To create an awareness about our responsibility to the earth
To understand what it means to conserve our resources
To integrate citizenship and math
To engage students in a recycling and/or repurposing project
● A copy of the book Earth Day – Hooray by Stuart J. Murphy
● An example of something that has been repurposed
● A collection bin
● A map to look for and identify local parks
● Inquire as to why it is important to show responsibility to the earth and be good stewards by recycling and conserving resources.
● Show your example of something that has been repurposed (ie. a handbag made from empty juice pouches) and talk about costs and benefits of recycling and repurposing.
● Set the scene for reading the book with this question: What is something you use every day that can easily recycle? Why is it important to recycle?
1. After setting the scene with the above set, read the book Earth Day – Hooray aloud. Simple synopsis: Members of a school’s Save the Planet Club meet to clean up for the upcoming Earth Day celebration. Instead of putting cans in the trash, they recycle them and buy flowers with the money to beautify a local part. Their goal is to collect 5000 cans. The Club pools its resources by sacrificing recess time to count and sort cans and by taking after-school field trips to search for cans. They expalnd their efforts by recruiting other kids, handing out flyers, and carrying bags for people’s cans in nearby neighborhoods. Because of their can-do attitude, these students do meet their goal and are able to plant those flowers.
2. Review the story for comprehension.
3. Announce a class service project that would allow for some recycling or repurposing in your school. Brainstorm possibilities using a circle thinking map. For example, could students join Capri Sun’s Juice Pouch Brigade and collect empty juice pouches. Each pouch up to 5000 pouches (minus the straw) is worth one cent. Once the goal of 5000 pouches is met, they are worth three cents each. Have the class set a goal and develop a plan for collection of these pouches. Discuss how they are repurposed into handbags and other items. Visit Kraft for all of the details. Let students research other repurposing project. Crayons recycle as well; check out the National Crayon Recycling Program. Or maybe they want to collect aluminum cans like the children in the book did. I believe those treasures bring in about 63 cents per pound.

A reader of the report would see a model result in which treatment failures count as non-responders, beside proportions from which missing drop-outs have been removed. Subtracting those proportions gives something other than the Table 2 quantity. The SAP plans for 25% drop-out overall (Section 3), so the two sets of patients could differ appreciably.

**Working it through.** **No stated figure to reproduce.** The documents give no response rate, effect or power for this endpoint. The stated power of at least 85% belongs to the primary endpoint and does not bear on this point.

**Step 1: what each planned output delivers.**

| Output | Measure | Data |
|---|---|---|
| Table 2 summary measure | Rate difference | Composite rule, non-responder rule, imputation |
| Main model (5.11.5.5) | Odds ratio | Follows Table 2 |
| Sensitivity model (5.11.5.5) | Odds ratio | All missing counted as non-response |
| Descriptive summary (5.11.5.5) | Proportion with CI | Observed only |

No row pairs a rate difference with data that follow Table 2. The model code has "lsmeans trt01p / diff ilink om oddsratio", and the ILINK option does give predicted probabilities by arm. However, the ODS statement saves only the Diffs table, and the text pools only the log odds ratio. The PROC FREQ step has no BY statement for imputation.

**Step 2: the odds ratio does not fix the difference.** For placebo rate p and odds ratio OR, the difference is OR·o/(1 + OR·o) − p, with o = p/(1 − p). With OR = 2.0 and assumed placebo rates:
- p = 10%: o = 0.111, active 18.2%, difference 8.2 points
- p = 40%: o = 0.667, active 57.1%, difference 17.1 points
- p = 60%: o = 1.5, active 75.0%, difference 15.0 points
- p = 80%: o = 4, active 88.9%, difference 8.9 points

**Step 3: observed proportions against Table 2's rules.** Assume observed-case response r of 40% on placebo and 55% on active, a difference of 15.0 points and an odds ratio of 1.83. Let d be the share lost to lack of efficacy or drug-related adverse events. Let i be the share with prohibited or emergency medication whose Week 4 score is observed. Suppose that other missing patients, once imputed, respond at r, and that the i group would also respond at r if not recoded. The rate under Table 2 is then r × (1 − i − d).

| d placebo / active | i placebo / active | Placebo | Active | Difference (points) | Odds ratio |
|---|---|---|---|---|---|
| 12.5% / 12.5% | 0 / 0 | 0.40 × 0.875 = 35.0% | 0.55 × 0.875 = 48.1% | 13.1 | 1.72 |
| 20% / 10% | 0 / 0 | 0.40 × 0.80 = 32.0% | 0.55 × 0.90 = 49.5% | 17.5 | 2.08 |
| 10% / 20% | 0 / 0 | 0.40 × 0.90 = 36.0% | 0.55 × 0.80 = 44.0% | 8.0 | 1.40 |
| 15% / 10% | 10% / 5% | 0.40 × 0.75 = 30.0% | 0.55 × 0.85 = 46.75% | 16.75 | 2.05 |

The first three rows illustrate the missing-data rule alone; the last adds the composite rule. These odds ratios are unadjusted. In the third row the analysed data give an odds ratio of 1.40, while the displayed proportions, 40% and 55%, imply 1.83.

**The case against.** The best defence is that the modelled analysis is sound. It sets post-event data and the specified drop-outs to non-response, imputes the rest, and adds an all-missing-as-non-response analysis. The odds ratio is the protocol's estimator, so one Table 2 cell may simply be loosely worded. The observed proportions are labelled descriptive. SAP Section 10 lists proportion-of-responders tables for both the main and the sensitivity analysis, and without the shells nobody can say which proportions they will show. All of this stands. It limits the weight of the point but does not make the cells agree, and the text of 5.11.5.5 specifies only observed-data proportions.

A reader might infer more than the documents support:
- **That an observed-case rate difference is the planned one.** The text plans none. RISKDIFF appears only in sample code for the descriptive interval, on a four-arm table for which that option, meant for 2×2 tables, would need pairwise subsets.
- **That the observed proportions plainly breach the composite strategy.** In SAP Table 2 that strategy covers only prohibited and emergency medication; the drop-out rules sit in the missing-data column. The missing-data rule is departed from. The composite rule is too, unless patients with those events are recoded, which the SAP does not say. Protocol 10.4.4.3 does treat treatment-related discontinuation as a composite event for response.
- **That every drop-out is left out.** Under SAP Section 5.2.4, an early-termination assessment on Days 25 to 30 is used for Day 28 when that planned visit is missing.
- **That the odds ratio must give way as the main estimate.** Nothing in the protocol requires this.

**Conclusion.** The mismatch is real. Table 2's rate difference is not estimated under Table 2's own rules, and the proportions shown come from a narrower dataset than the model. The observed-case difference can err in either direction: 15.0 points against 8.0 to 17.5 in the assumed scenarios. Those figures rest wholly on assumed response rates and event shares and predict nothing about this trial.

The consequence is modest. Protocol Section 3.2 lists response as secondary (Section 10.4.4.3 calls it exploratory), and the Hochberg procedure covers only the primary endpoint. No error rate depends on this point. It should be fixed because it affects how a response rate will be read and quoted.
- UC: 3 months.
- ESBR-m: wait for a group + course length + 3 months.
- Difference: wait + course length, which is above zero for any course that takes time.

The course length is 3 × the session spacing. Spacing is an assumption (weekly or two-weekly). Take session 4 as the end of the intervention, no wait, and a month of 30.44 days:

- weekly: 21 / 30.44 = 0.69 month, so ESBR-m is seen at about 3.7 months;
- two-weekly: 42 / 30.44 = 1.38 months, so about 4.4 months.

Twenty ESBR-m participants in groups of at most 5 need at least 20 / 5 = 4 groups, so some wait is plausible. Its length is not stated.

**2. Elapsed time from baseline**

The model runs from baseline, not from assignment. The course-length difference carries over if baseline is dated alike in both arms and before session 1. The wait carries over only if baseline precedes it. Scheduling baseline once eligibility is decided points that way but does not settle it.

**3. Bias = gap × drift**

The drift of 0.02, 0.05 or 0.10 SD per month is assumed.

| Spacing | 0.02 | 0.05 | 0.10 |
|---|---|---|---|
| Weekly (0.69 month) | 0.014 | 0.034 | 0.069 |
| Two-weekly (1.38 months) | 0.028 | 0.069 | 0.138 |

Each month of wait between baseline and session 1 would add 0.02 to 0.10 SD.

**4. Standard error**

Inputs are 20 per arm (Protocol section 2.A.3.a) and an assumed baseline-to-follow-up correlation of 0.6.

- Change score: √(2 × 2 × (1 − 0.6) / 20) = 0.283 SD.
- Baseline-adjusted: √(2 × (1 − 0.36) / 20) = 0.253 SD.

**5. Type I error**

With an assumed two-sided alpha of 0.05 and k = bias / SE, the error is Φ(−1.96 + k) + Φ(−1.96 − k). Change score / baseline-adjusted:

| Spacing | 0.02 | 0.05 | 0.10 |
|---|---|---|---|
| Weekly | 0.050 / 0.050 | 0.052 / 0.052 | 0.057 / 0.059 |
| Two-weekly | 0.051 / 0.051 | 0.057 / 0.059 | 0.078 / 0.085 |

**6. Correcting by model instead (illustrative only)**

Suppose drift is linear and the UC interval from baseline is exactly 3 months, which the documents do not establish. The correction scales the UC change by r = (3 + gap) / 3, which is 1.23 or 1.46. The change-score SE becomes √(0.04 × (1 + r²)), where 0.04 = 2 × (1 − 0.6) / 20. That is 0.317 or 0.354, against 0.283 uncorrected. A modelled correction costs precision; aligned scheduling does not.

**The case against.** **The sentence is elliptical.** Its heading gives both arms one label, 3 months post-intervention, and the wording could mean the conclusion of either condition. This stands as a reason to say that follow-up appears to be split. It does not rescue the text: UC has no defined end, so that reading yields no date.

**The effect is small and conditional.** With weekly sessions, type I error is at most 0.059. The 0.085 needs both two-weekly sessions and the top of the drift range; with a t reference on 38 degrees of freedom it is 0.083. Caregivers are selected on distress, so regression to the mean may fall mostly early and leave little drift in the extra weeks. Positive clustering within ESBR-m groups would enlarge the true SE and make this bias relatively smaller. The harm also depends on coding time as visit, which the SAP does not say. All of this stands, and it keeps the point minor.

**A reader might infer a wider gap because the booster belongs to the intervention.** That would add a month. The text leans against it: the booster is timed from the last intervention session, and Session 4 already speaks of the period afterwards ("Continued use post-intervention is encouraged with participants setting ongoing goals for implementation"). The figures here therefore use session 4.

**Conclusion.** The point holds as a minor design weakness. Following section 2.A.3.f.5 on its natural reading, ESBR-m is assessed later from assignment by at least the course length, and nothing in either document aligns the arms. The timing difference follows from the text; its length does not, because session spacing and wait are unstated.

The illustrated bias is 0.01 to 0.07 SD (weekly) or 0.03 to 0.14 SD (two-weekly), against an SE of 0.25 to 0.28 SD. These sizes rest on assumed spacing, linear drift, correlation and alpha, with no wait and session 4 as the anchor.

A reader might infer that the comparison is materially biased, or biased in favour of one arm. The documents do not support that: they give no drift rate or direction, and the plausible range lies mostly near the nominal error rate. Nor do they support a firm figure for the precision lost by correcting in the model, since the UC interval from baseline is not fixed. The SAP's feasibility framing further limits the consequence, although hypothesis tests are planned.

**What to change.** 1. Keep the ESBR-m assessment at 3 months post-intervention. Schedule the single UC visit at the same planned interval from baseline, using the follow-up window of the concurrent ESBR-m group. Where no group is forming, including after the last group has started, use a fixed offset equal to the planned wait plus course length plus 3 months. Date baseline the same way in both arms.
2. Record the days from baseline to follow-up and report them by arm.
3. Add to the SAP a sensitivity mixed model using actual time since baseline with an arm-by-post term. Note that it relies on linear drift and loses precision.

4. Whatever they collect, use it as an opportunity to bundle and count by 5s or 10s and to chart and graph the progress of the project. This can also be an opportunity to teach place value.
5. Finally, decide on which local park your students want to beautify. They may have to make phone calls or write an email to secure permission to plant flowers. Perhaps they could even use the money they’ve made (if there is any) to beautify your own school grounds.
● Students decide on recycling/repurposing story, set a goal and create an action plan.
● Project is ongoing until their goal is reached.
● Money earned is used to purchase flowers or tree.
● Planting ceremony brings class community together.
● Students write reflections about it on the school website or for the community newspaper.
● Students count and bundle their recycled goods.
● Students practice math by charting and graphing their progress.
● Students practice their writing and verbal skills by making contact with community officials to request partnership.
● Students practice technology by using Google Earth.
For more Earth Day activities, visit Apples 4 The Teacher.